Best practices for IaC and secrets security

Adam Cheriki, Co-founder & CTO, Entro
May 20, 2024
IAC and secrets management

You’re no stranger to the world of Infrastructure as Code (IaC). You’ve witnessed its transformative impact on application deployment and management. However, amidst all the excitement surrounding IaC, it’s common to overlook one critical aspect: the security of secrets.

We’ve all been there, tempted to take the easy route and hardcode our secrets directly into our Ansible playbooks or Terraform scripts. After all, it’s just a few passwords and API keys, right? What could possibly go wrong?

We recommend you don’t go down that rabbit hole because it’s a trap. Hardcoding secrets in your IaC is a surefire way to expose your infrastructure to all sorts of risks, from data breaches to financial losses.

But here’s the thing — you don’t have to choose between speed and security when it comes to Infrastructure as Code secrets security. With the right set of best practices and some nifty secret management tools up your sleeve, you can have your cake and eat it too. But first, let’s clear the air.

Why is it so difficult to maintain secrets security in the cloud?

Transitioning to the cloud opens up new possibilities for businesses, but it also presents unique challenges, especially in terms of security. Here are some of the key challenges in secrets management in the cloud:

  1. Secrets sprawl: As organizations move more workloads to the cloud, the number of secrets they need to manage increases exponentially. This can lead to secrets sprawl, where sensitive information is scattered across multiple locations, making it difficult to maintain proper oversight and control. For example, an organization might have API keys stored in a GitHub repository, database credentials in a configuration file, and encryption keys in a key management service, thus aggravating API security risks.
  2. Lack of centralization and standardization: Without a standardized and unified approach to managing secrets and non-human identities within IaC pipelines, organizations may struggle with inconsistencies and poorly maintained secrets. This lack of consistency can make it challenging to pinpoint the origin of a security breach or data leak.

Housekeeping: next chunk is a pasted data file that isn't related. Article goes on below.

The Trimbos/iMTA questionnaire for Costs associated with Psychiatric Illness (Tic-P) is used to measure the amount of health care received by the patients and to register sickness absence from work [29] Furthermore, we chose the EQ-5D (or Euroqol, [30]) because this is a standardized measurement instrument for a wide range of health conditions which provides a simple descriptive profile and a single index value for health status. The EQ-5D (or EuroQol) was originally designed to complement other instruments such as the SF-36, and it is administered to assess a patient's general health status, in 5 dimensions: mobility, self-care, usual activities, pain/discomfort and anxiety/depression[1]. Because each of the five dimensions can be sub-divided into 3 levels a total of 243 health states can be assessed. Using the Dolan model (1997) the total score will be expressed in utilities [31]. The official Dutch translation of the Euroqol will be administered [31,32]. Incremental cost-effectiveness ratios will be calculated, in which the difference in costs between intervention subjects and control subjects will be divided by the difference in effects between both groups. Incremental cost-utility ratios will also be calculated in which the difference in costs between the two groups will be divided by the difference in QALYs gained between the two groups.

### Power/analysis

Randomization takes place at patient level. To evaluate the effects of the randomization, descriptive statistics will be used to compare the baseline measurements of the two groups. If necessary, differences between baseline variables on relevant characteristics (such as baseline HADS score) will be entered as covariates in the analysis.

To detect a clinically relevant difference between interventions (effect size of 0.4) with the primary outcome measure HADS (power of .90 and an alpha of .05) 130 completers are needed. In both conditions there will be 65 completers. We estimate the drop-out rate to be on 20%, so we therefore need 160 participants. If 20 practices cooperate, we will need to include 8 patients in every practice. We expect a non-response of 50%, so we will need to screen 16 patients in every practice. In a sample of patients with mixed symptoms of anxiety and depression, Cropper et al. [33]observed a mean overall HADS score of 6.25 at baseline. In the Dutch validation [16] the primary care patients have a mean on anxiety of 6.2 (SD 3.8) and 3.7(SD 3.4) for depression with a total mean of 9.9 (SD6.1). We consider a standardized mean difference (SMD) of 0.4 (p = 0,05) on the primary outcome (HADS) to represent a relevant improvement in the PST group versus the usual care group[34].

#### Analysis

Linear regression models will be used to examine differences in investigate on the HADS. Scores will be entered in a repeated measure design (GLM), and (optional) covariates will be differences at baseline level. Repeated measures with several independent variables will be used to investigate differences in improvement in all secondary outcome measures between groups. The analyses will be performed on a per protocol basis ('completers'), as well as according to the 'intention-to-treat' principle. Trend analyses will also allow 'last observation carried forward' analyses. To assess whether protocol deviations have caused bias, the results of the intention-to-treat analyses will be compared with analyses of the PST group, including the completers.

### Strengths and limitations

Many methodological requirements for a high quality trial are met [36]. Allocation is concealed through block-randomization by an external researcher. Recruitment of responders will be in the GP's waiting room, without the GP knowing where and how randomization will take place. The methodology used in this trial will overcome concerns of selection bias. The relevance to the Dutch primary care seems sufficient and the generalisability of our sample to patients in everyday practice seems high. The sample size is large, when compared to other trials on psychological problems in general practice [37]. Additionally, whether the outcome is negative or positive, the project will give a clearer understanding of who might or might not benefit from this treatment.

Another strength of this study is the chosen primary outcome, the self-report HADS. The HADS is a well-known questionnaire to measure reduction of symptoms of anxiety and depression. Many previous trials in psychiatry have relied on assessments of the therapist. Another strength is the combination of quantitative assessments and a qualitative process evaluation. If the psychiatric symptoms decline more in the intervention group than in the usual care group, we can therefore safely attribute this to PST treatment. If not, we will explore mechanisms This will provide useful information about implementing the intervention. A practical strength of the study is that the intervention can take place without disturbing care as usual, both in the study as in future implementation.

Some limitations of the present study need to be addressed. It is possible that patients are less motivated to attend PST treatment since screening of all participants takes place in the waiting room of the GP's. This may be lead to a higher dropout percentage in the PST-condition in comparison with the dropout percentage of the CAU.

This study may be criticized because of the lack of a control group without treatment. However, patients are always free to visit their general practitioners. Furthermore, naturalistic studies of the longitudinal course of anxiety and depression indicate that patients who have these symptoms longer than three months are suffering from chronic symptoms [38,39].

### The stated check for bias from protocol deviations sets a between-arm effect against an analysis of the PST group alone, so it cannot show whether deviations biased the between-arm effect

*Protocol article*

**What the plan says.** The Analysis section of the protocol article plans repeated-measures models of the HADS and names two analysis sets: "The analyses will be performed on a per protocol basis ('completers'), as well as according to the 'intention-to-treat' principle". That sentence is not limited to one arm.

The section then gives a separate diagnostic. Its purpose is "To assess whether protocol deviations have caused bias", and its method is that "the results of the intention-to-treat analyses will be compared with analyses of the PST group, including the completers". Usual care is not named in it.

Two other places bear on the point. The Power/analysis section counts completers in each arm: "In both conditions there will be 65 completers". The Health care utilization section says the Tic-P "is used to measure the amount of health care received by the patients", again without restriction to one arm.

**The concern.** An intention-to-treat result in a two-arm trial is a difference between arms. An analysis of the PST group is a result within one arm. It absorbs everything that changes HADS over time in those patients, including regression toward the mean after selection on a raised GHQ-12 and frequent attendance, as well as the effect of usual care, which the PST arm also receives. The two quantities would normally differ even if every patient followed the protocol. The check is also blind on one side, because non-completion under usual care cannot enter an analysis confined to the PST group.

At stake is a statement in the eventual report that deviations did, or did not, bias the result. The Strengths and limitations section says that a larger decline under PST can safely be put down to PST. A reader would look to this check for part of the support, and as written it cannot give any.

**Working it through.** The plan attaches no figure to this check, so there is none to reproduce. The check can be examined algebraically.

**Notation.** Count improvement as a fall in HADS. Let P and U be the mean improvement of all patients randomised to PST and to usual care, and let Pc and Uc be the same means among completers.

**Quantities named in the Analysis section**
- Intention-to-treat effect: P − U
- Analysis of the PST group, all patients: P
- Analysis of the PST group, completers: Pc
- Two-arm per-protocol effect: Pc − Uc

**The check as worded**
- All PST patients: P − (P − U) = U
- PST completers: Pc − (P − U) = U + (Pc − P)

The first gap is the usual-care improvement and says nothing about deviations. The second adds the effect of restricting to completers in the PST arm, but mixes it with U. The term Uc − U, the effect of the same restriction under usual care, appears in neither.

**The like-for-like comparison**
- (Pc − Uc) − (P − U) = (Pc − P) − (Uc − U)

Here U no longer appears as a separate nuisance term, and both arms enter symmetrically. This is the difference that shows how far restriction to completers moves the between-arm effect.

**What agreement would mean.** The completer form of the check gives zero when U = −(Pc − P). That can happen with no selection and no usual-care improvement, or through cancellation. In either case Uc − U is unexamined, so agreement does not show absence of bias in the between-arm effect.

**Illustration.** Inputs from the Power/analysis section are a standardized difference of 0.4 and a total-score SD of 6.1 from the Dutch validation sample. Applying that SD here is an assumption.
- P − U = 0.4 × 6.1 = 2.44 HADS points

3. Inadequate access control: Access control is critical for protecting secrets. Without proper access controls, sensitive information can easily fall into the wrong hands. As an example, if a cloud storage bucket containing secrets is misconfigured to allow public access, anyone on the internet could potentially discover and use those secrets.
  4. Hardcoded credentials: Applications and DevOps tools frequently have secrets hardcoded in scripts or configuration files, which jeopardizes IaC and secrets security. If these files are stored in a version control system, the secrets become exposed.
  5. Infrequent rotation: Secrets that remain unchanged for long periods are more likely to be compromised through leaks, unauthorized sharing, or cracking by hackers. Secrets can leak through logs, caches, and debugging.
  6. Poor integration: Secret management should integrate with an organization’s overall security systems like identity and access management, logging, and incident response. Lack of integration makes it harder to monitor and audit secrets usage.
  7. Lack of automation: Given the dynamic nature of cloud-native architectures, containers and serverless functions may only exist for a few minutes or seconds making it difficult to automate IaC provisioning secrets management. This is further compounded by the fact that organizations use diverse tech stacks, and need secure secrets distribution at scale.

Why running a vault is not enough

Vaults are highly recommended and popular non-human identities and secrets management solutions that address quite a few challenges listed in the previous section by providing a centralized, encrypted store for secrets. However, it would not serve us right to call them a silver bullet given how they inherently don’t address the full lifecycle and exposure risks of secrets.

Even with a vault in place, secrets still exist and can have devastating consequences if the vault itself is breached. The blast radius may be reduced, but the threat is not eliminated. Moreover, as infrastructure scales and becomes more complex, managing a secrets vault can become a significant challenge in its own right. The proliferation of policies, roles, and access controls can quickly become unwieldy, making it difficult to maintain a strong IaC and secrets security posture.

It’s also critical to recognize that secrets vaults do not protect secrets after they leave the vault’s confines. When an application or user retrieves a secret, that unsealed secret is still vulnerable to exposure in logs, environment variables, command lines, and other artifacts.

To truly secure secrets in IaC, we must think beyond just the vault. Embracing ephemeral secrets, integrating with identity platforms, and continuously discovering and rotating secrets are all critical pieces of the puzzle.

Best practices for managing secrets in IaC

As IaC becomes increasingly popular, managing secrets and non-human identities securely is essential to protect sensitive information and prevent unauthorized access. 

1. Data organization